Quantcast
Published On: Thu, Jun 29th, 2017

Republican Ralph Norman wins South Carolina special election

Republican Ralph Norman won a special congressional election last week in a sign that Republican support in the Palmetto State is unwavering in the era of President Donald Trump.

Democrats were not too optimistic about Archie Parnell, a former tax attorney and business manager for Goldman Sachs, who lost to Norman. Norman will now replace Republican Mick Mulvaney, President Trump’s new budget director.

Norman, who was just elected to his sixth legislative term in the most populated part of the South Carolina’s 5th District last year, received nearly 45,000 votes, while Parnell collected a little more than 42,000 votes in his first ever political contest.

The President responded:

Norman delivered his victory speech at the Magnolia Room in Rock Hill: “It’s time to govern. It’s time to get things done. It’s time to go to work,” Norman told the crowd.

“Folks, tomorrow and together we’re going to start anew,” he said. “What Washington desperately needs now are citizen legislators that are dedicated to leading a free people and to maintain our god given right to the pursuit of life, liberty and the pursuit of happiness.”

The results in the 11-county district maintains the state Republican Party’s dominance in recent congressional elections, and dashes any Democratic hopes of flipping one of South Carolina’s seven congressional seats before the 2018 mid-term elections.

“What we did here is remarkable,” Parnell told a room full of supporters at Serendipity Catering and Cafe in Sumter. “We stood together against the rising tide of division.”

Parnell told reporters he wasn’t ready to think about another run in next year’s congressional race for a full two-year term, but didn’t rule it out.

“I hope that the strength of our showing will resonate and so that people will hear that something is going on that cannot be ignored,” he said.

South Carolina Democratic Party Chairman Trav Robertson said that had the 5th District race gotten a “scintilla” of the national money and attention as the race in Georgia, things would have gone differently for Parnell.

“Our hope is that what Archie’s campaign was capable of doing in such a short time with limited resources can be a light from which people see a path to victory,” he said.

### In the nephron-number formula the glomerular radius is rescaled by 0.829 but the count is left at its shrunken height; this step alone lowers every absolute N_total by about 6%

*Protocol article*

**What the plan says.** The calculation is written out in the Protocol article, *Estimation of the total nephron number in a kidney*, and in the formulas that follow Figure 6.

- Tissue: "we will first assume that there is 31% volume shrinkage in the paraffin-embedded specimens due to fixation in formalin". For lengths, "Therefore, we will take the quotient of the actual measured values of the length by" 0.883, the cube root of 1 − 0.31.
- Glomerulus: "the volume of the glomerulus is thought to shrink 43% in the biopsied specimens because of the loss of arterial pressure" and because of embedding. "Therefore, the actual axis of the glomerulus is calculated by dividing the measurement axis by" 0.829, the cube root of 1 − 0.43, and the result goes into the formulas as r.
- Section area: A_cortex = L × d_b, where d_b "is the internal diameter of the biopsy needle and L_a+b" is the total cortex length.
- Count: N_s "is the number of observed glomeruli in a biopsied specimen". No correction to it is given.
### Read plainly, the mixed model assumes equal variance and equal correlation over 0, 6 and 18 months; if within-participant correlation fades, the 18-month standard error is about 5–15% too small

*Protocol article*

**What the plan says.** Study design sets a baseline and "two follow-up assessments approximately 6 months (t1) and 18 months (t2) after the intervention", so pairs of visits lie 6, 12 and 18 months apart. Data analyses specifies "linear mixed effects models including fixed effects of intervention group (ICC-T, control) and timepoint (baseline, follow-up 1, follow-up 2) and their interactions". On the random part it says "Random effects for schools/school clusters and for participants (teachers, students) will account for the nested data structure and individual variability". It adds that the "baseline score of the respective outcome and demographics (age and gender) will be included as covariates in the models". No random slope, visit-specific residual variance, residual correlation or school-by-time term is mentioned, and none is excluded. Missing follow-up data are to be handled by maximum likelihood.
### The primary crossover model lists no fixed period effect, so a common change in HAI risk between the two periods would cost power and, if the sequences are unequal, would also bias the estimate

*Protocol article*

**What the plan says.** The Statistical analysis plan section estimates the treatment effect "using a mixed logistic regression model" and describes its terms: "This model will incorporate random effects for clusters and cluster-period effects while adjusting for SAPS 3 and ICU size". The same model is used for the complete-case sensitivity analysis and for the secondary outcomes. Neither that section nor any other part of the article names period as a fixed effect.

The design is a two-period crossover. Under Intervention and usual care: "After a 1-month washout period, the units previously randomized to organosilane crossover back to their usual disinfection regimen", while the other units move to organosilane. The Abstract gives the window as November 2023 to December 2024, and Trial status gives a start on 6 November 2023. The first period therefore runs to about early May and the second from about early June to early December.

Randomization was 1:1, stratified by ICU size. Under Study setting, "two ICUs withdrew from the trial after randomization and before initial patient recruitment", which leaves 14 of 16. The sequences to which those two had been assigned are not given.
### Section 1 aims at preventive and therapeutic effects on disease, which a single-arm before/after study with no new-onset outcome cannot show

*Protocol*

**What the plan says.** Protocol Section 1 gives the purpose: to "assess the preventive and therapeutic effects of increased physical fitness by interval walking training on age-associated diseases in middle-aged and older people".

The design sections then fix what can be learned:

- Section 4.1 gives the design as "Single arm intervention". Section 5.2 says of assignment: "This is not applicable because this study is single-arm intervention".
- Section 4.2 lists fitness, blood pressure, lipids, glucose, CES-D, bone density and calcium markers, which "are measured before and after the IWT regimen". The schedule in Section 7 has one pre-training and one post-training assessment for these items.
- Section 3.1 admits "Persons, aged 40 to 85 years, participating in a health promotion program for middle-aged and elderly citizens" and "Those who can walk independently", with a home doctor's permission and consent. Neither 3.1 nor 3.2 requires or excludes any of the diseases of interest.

Some GOP political operatives took to social media to say more Republicans would have come out for Norman if the Democrats nationalized the South Carolina race.

The seat was already known to favor Republicans, especially after the state Legislature redrew the state’s congressional boundaries in 2011 and reduced the percentage of black voters in the district, said Winthrop University political scientist Scott Huffmon.

Norman says he would consider shutting down the government to stop a vote on raising the federal debt ceiling, and he supports Trump’s proposed budget that would increase funding for the U.S. military while slashing $1.4 trillion in non-defense spending over the next 10 years.

“I firmly believe that with President Trump in the White House, we have such a great opportunity as conservatives. We have conservatives in the House, the Senate and the executive branch,” Norman said, adding that he may have disagreements with the president from time to time.

Norman was criticized during the Republican primary for voting to remove the Confederate flag from the South Carolina Capitol after the racially-motivated murder of nine black worshipers in Charleston in 2015.

About the Author

- Roxanne "Butter" Bracco began with the Dispatch as Pittsburgh Correspondent, but will be providing reports and insights from Washington DC, Maryland and the surrounding region. Contact Roxie aka "Butter" at [email protected] ATTN: Roxie or Butter Bracco

Tags

Leave a comment

XHTML: You can use these html tags: <a href="" title=""> <abbr title=""> <acronym title=""> <b> <blockquote cite=""> <cite> <code> <del datetime=""> <em> <i> <q cite=""> <s> <strike> <strong>



Recent Posts

Categories

Archives

At the Movies